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Study Tips for Different Learning Styles

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RWLC Prezi

on 26 June 2014

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Transcript of Study Tips for Different Learning Styles

Have you ever tried reading a textbook or attending a lecture and feeling like nothing "sunk in" for you?
So what kind of learner do you think you are?

More study tips to integrate all learning styles
Kinesthetic learning strategies
Auditory Learning Strategies
Visual Strategies for Learning
Study Tips for Different Learning Styles
Your learning style could influence whether or not you absorb information. But many people have no idea what their learning style is.
There are three basic learning styles:

Most of us have more than one type of learning style. Today we will talk about different learning styles and how to study more effectively.
Let's see if you are a visual learner. Keep track of which apply to you. If you're a visual learner,
You picture what you're learning in your head.
You might prefer charts and other visuals to spoken information.
You would much prefer to look at a map than hear someone describe where to go.
If you're a visual learner, you might say things like:
"I see what you mean."
"Let's see how it works."
"I can't quite picture it."
"I'd like to get a different perspective."
"I never forget a face."
you learn best by reading and seeing pictures.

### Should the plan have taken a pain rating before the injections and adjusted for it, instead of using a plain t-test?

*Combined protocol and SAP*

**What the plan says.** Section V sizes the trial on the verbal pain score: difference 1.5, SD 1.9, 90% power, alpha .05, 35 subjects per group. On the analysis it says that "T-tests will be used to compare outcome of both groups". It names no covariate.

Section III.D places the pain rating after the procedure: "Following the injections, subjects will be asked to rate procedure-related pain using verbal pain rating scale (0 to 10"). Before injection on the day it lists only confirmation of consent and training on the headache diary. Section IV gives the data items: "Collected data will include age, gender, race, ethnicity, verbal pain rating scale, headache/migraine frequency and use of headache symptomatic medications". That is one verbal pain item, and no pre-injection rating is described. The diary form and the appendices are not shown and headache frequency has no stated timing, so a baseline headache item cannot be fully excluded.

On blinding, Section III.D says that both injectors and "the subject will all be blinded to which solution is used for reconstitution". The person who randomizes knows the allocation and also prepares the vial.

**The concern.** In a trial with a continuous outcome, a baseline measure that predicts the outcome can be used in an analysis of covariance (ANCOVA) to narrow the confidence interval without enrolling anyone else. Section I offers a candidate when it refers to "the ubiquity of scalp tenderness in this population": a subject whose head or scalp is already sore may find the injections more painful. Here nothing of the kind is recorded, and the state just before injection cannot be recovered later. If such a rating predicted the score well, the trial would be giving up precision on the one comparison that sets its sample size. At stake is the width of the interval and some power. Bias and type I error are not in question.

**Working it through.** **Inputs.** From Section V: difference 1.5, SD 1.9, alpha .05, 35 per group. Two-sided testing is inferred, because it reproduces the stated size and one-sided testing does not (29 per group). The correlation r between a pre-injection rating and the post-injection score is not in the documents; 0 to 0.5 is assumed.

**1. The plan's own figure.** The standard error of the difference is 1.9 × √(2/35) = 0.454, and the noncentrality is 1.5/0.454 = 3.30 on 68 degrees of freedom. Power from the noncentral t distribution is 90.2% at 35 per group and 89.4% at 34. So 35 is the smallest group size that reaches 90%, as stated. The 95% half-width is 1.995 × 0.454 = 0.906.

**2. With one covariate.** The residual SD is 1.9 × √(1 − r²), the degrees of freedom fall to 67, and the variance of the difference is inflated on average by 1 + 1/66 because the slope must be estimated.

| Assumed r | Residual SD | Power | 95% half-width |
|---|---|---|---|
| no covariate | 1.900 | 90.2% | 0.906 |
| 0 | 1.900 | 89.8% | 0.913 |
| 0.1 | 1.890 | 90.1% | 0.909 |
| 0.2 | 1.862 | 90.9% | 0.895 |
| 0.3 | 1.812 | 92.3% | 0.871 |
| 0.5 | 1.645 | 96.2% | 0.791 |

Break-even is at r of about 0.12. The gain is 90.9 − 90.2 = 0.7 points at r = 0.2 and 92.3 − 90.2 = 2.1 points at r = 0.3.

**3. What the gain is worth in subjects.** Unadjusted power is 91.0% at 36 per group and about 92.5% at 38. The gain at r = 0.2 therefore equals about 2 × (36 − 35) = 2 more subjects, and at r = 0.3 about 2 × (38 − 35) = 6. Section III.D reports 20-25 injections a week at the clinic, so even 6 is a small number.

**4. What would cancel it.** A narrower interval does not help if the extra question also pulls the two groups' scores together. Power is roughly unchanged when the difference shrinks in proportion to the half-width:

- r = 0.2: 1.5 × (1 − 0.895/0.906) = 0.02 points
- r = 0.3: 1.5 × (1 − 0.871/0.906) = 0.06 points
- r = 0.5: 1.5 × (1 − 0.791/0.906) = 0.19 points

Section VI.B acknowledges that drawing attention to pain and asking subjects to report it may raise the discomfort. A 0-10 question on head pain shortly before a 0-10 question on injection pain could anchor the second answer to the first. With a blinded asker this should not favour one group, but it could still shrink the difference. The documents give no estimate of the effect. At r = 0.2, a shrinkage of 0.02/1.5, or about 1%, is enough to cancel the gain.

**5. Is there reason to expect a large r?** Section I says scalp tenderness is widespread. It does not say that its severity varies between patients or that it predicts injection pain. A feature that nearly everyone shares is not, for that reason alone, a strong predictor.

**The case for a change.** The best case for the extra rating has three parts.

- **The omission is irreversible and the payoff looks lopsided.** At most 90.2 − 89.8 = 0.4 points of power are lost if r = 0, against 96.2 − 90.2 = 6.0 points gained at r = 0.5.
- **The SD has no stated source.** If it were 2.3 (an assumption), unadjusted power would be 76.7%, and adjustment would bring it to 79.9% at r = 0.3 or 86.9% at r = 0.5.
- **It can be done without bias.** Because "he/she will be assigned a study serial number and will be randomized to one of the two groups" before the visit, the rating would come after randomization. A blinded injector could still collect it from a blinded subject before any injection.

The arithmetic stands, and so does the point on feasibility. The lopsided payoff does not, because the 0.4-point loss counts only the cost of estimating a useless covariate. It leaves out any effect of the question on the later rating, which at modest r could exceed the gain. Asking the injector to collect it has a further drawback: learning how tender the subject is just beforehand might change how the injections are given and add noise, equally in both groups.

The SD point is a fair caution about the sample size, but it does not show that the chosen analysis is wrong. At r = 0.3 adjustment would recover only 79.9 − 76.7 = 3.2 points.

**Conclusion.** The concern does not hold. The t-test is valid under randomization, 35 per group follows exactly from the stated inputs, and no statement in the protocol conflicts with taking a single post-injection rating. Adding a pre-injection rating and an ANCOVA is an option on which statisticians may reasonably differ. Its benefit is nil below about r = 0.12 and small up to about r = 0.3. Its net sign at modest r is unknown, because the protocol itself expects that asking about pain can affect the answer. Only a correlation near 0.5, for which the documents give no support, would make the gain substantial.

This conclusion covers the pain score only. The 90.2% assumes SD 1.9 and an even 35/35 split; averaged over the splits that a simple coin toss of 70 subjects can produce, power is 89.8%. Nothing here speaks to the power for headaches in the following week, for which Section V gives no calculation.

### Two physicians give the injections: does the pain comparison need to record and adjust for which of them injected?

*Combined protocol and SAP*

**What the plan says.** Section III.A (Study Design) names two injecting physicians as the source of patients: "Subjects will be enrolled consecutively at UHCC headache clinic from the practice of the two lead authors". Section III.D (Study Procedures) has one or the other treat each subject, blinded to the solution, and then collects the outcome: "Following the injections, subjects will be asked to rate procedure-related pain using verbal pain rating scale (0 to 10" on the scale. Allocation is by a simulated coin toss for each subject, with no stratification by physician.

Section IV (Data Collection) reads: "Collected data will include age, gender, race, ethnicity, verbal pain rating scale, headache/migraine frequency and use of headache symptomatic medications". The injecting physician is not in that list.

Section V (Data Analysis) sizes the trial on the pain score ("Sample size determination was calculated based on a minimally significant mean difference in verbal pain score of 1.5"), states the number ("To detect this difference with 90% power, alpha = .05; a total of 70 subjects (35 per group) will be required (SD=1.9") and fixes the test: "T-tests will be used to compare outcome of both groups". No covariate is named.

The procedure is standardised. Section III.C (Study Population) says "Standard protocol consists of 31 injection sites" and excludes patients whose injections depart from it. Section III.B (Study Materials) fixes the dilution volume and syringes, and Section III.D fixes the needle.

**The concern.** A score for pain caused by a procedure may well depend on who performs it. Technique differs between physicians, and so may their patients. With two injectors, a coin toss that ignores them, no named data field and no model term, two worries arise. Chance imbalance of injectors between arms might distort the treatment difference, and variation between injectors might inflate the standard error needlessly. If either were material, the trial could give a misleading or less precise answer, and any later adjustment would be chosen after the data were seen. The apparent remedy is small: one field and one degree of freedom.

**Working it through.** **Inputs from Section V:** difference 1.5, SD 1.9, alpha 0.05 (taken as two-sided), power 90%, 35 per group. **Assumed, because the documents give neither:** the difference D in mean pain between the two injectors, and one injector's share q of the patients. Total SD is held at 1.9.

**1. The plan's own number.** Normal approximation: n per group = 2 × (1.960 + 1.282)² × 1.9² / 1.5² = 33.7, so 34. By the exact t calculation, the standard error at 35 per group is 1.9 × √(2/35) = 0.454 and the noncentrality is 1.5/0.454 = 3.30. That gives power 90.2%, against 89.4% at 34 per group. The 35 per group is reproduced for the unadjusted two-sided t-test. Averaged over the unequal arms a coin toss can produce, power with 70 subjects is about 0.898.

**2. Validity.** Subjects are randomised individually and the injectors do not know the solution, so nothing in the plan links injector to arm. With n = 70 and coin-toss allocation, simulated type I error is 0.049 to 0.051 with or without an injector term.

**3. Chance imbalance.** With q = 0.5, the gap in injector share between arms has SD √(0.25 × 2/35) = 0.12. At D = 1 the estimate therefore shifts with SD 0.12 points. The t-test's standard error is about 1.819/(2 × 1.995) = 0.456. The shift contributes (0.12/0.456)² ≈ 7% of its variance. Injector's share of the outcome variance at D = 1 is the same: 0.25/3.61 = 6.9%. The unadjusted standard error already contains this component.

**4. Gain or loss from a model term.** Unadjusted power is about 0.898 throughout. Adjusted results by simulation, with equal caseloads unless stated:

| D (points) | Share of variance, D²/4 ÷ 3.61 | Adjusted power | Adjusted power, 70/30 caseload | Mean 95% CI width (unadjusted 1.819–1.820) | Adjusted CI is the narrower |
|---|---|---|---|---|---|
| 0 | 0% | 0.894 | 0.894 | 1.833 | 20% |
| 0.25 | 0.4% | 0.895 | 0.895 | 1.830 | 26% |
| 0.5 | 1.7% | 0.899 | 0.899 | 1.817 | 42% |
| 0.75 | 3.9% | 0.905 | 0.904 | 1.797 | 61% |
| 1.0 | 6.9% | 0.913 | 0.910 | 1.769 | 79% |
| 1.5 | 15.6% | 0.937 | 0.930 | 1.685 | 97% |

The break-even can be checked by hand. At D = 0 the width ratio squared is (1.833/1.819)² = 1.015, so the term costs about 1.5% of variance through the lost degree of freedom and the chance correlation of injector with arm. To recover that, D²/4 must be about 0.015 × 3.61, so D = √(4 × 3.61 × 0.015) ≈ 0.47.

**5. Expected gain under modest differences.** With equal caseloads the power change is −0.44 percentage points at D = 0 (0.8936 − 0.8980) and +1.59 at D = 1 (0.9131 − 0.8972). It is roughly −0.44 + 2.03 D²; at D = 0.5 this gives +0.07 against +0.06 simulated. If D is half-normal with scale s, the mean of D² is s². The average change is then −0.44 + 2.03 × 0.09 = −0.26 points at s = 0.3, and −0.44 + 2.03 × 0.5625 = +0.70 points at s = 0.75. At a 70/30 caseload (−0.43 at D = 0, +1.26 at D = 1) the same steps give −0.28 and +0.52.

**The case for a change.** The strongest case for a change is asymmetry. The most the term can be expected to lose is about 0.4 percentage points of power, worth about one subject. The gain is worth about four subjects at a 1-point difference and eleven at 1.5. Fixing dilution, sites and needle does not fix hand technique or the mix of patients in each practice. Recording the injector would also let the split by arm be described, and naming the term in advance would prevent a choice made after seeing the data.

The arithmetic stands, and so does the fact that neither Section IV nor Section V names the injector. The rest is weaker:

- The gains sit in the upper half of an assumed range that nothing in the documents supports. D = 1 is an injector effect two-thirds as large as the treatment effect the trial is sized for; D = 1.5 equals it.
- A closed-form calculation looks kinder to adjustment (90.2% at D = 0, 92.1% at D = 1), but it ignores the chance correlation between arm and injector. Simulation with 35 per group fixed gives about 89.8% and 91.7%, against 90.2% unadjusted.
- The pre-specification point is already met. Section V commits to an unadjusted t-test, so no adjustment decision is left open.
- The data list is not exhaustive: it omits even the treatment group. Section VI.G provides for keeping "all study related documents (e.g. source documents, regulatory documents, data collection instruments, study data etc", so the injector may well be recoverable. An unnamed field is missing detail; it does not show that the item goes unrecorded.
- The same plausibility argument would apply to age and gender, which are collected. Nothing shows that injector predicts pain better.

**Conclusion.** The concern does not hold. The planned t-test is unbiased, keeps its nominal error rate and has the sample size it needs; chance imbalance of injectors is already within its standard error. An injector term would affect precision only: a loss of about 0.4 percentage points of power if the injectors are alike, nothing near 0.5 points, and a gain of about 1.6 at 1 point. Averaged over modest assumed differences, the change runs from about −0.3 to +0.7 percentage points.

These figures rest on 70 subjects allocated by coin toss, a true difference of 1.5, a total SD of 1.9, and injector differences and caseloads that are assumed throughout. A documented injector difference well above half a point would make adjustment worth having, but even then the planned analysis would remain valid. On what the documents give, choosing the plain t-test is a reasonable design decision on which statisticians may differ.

Think you might be a visual learner? Most people are.
Now let's hear if you might be an auditory learner.
Check how many of these apply to you. If you're an auditory learner,
You learn best by hearing and listening.
You understand and remember things you hear.
(You would ROCK at this game.)
You store information by the way it sounds, and you might have an easier time understanding spoken instructions rather than written ones.
You often learn better by reading aloud because you have to hear it and speak it to retain it better.
You probably hum or talk to yourself when you're bored.
Auditory learners prefer:
Using their voices to explain things
Music, conversations and phone calls
Discussions in class
Argument, debate and discussion
Think you might be an auditory learner? If you are, you're in luck as most classrooms cater to auditory methods of learning.
Now let's explore whether you might be a kinesthetic learner.
Check how many of these apply to you. If you're a kinesthetic learner,
You learn by touching and doing. You understand and remember things though physical movement.
You might like taking things apart and putting them together again. You might tinker or fidget when you're bored.
Kinesthetic learners:

prefer direct involvement
tend to move around a lot
like to participate in learning
like to do things rather than read about them
talk with their hands
enjoy seeing a demonstration
So what can we do to retain information better?
Interestingly enough, scientific studies have found that people do not only learn "in one way." Rather, we have strengths and weakness with different learning styles.

We get in trouble when we use only ONE method of learning, such as just hearing class lectures or only watching videos.
"Mixing things up" will help us sharpen our attentions and retain information, so really a combination of strategies is what we really need.
So, for example, in your classrooms do not rely on lectures to retain what you need. In your online classes, do not rely only on what you read and see.